Hello! I have to go up and move my mom and have her live with me. Can I buy financial POA forms (from Office Max) and notarize them with her at her bank? She is of sound mind. Does anyone know the steps in order for me to move her (I have no one to ask)? I figure I go up, organize her affairs, pack her, move her. She is excited about it. Can't be that simple, can it????
Hi @cathyl301349 has your mom relocated as yet? Would luv to hear how things turned out. My daughter will be coming to move me and tow my car. I am in Virginia, she is in Florida. Totally excited like your mom 😁 Angela
How simple it is depends on your mom and you - get things set up right.
I find it easier to see a lawyer for a durable POA - maybe they could make it a package if she does not yet have her Last Will and Testament, Health Care Directive or Living Will.
It is simplier because the witnesses are already handy,
the lawyer should know what is required for the state -
your mom can talk directly to the lawyer, ask questions
the lawyer can attest to her mental condition (but having a doctor's statement helps, depending upon her age, understanding and clarity)
if there is more than one child, your Mom, being of sound mind with a doctor's statement and a lawyer completing the document, should help any other sibling feel that this was her choice and not influenced by you to cause some sort of a riff.
Also, make sure that your mother establishes (2) other things for the Government:
1. She should go on her mySocialSecurity site or establish one and add someone as her Representative Payee - The Social Security Administration doesn't go by POA, instead a person appointed as your mother's Representative Payee can oversee her benefits if an when the time comes that such is needed.
2. Medicare Representative: A Medicare representative is someone appointed by the beneficiary that can discuss things with Medicare - care, claims, appeals, etc. Again, the appointed person is assigned this status by your mother - either online at myMedicare account or via the form indicated in this link.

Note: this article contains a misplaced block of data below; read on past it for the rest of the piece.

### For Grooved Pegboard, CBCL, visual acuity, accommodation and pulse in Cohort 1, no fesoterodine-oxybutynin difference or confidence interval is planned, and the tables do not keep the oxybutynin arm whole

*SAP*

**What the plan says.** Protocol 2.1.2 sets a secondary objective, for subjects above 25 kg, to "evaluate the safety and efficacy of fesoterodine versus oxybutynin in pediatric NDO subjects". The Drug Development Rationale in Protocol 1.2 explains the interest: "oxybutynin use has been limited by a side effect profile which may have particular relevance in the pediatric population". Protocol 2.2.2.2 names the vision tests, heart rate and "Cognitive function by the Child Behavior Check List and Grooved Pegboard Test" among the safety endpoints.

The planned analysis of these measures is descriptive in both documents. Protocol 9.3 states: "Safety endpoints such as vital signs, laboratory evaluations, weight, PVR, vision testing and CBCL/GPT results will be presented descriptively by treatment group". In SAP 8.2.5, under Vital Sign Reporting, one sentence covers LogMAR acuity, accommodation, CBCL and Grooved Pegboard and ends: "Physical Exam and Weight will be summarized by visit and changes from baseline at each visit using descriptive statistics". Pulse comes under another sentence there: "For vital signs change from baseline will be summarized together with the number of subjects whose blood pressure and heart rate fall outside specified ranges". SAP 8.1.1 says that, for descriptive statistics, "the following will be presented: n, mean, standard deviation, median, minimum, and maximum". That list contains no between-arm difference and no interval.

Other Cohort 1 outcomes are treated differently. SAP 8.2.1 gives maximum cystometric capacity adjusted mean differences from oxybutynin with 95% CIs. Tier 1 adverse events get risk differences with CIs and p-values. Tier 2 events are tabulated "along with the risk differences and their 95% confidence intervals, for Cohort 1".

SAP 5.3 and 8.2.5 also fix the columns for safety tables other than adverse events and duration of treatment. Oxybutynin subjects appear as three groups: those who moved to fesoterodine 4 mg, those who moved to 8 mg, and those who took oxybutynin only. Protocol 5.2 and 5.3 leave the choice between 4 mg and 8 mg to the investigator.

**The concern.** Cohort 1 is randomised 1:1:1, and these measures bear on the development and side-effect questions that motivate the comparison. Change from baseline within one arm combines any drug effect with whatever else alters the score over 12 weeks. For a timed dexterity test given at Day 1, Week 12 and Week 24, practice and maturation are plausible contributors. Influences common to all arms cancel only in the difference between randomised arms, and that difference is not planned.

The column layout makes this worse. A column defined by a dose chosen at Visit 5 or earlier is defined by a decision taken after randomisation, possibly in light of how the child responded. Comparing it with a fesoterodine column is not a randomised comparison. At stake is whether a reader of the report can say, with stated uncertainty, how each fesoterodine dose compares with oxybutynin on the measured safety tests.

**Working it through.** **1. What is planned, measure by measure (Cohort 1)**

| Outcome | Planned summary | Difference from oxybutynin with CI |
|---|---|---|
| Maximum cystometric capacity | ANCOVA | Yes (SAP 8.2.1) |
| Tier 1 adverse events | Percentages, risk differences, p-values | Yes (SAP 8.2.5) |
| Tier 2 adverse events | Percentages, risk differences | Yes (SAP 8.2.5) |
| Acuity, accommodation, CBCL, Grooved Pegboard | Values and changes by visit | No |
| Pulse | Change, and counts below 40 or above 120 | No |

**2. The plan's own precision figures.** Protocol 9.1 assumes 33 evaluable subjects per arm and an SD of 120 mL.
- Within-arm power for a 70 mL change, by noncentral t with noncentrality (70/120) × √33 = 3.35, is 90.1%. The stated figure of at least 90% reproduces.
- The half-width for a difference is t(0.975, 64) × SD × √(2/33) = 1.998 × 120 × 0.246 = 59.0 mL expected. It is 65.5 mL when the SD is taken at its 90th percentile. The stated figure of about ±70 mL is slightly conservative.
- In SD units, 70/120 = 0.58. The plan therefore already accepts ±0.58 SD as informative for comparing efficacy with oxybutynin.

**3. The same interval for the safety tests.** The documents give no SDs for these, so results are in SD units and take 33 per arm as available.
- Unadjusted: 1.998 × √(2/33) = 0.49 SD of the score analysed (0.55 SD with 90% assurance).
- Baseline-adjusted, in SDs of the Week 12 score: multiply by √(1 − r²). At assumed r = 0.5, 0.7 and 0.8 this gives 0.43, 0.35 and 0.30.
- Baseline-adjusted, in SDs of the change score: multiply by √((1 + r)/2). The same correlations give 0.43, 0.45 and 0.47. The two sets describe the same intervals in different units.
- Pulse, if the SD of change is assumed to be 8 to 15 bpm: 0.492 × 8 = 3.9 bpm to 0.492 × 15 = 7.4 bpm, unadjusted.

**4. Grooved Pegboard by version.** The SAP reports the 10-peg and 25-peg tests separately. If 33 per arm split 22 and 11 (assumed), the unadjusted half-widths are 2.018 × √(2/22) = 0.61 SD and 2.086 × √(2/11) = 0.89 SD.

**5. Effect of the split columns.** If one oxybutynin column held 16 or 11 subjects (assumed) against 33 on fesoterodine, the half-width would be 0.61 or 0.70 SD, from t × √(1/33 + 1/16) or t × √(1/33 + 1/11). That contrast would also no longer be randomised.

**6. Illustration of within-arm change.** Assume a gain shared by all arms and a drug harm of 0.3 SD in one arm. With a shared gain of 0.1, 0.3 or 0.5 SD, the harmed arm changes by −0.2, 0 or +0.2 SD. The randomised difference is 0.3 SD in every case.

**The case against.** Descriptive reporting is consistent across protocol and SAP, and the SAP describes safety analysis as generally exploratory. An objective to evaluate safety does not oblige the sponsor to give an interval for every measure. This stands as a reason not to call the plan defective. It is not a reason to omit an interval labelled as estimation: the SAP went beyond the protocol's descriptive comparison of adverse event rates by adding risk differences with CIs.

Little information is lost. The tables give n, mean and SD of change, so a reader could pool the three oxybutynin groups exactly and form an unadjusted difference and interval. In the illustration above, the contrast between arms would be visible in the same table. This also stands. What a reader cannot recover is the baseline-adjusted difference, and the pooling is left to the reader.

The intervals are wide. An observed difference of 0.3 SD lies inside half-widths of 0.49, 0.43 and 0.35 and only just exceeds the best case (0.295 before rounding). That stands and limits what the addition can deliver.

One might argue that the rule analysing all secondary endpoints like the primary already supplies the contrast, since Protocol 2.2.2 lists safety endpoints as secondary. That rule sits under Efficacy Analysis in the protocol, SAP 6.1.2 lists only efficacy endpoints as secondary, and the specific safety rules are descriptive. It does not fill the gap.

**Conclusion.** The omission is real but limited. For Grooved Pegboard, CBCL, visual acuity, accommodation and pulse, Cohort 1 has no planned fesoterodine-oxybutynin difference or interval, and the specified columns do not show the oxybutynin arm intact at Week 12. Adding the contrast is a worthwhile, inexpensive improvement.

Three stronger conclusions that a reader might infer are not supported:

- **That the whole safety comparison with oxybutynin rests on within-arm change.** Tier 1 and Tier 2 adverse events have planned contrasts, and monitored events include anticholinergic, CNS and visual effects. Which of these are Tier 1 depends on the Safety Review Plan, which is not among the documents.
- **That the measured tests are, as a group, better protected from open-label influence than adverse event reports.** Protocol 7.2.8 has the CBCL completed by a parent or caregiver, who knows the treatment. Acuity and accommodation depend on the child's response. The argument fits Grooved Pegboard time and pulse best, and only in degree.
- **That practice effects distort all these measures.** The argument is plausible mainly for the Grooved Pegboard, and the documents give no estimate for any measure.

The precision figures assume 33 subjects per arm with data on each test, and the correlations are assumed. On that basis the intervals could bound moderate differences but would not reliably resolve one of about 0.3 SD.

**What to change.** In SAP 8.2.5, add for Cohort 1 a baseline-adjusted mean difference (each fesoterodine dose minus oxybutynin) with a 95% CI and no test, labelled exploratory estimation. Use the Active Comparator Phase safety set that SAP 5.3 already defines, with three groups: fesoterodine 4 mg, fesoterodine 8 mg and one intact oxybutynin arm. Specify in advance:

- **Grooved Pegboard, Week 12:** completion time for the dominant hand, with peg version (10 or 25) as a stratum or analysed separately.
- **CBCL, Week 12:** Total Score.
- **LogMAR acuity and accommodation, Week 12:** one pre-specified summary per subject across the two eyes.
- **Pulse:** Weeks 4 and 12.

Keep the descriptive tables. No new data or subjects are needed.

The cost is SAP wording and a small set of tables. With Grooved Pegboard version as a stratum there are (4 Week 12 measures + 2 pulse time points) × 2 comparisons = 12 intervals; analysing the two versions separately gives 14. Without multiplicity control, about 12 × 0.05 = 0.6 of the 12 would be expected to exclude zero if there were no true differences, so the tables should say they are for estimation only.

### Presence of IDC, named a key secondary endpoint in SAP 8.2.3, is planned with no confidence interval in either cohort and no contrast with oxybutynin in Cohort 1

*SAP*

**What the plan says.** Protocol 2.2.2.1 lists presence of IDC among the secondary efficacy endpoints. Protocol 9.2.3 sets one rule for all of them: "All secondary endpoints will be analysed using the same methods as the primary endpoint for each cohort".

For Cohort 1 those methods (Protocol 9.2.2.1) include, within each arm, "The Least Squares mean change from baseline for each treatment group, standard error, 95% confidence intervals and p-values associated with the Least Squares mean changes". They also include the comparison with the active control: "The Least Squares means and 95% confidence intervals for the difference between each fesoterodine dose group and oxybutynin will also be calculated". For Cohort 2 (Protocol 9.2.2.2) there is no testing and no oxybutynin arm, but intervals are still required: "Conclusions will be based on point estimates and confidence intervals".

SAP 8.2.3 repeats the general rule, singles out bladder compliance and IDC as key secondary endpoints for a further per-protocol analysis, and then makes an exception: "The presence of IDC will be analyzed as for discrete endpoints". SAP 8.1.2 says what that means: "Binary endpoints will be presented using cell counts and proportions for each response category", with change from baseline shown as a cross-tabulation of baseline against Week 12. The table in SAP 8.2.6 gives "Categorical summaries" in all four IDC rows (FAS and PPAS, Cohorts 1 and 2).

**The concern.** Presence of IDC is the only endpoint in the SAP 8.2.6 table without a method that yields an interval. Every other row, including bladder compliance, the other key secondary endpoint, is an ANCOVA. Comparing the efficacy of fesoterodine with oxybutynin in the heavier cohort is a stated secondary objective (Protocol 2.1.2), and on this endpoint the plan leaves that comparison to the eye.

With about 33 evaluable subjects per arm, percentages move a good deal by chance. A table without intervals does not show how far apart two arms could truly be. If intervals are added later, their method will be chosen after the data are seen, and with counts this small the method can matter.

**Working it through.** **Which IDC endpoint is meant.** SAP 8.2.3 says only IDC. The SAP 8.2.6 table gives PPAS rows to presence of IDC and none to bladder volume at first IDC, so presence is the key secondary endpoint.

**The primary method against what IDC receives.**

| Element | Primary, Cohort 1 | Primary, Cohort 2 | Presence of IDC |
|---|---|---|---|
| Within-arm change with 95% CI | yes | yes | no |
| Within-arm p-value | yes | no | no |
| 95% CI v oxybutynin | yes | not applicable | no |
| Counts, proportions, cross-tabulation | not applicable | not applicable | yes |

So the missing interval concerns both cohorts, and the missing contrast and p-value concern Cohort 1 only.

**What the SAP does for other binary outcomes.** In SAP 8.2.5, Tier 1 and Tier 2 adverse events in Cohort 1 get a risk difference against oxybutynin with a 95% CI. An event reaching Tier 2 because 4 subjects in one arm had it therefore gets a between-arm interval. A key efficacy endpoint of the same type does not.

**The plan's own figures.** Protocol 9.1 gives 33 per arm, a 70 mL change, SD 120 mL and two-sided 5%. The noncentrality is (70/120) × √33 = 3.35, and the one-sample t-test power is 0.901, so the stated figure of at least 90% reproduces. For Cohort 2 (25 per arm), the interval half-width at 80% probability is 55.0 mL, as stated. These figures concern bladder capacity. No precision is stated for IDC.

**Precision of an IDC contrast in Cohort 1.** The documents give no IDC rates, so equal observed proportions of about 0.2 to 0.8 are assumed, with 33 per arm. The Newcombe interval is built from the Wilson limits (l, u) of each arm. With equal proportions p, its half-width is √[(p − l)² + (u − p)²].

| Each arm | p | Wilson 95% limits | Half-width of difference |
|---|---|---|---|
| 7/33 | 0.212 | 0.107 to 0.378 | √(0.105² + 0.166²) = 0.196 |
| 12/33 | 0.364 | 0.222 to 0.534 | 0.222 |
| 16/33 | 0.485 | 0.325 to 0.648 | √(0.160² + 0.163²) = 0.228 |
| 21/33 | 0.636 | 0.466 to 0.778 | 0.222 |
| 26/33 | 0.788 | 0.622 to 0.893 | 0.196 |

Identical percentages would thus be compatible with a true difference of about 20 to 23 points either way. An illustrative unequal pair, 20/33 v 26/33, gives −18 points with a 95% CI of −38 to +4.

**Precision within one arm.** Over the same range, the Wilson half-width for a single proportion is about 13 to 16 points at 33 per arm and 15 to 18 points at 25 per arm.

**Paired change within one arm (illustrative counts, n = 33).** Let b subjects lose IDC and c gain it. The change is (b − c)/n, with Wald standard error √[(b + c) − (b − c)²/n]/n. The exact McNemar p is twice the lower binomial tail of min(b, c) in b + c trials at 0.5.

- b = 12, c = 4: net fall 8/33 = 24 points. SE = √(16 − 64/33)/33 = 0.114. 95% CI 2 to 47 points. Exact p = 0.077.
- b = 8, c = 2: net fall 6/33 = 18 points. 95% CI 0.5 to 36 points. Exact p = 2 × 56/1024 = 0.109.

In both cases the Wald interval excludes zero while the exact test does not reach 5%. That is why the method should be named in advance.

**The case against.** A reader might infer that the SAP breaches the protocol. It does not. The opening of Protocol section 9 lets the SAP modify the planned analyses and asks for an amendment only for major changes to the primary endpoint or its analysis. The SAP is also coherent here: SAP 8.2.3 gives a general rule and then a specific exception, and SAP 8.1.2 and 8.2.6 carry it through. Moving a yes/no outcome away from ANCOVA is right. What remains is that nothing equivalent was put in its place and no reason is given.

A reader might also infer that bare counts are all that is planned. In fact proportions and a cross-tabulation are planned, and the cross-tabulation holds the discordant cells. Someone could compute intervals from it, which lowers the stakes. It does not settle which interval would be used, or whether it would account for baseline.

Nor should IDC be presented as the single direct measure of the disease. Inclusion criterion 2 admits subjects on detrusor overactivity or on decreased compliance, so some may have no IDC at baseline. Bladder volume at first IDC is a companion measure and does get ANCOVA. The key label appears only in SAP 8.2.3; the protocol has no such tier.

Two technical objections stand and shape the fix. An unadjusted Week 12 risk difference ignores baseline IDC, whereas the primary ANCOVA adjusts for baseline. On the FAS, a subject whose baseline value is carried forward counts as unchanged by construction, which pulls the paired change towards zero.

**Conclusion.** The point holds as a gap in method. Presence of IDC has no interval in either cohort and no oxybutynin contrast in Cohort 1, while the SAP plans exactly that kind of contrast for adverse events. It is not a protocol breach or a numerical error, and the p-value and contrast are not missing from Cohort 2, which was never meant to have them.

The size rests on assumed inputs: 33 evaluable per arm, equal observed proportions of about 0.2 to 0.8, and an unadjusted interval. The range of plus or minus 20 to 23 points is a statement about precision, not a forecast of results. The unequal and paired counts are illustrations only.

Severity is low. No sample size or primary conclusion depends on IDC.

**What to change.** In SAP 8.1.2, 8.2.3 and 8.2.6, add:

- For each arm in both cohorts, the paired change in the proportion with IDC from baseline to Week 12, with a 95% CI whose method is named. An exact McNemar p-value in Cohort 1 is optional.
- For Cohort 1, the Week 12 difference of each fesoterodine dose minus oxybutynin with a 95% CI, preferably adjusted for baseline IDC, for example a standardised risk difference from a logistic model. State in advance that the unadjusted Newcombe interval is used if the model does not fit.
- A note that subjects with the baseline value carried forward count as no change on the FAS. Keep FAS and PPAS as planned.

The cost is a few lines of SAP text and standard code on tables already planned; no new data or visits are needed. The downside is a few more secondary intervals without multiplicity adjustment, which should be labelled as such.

Your mother should be with you at any financial institution that she is going to do business in the new state. This gives them a chance to meet both of you and understand the POA arrangement with both of you. You know that it is activated at the time that you sign it but you do not have to use it until such time that your mother gives you the authority(perhaps for something special) or when something happens and your mother can no longer act on her behalf - so it is up to your mom - by choice or by consequences. Periodic or continuous -
They will, most likely, also want you and your mom to fill out & sign their individual POA form. They will tell you how any accounts need to be titled for ease in the transition.
Remember if she is on a Medicare Advantage plan - that will probably have to switched to the new state - same company IF it operates in the new state.
If she is on Traditional Medicare with or without a Supplemental plan, I believe all you have to do is change her address - her supplemental policy premiums may go up or down - it is state regulated.
Change her drug plan too if it is a free standing one.
She will have to find new docs - transfer her medical records. I hear seniors love their docs and insurance plans in Florida.
Don't forget to change her address on SS and Medicare.
Packing and moving her is probably the easiest part but rest assured that once all this is finished - it is usually once and done.
That's all I can think of at the moment. Glad your mom is excited and hope she likes Sunny Florida.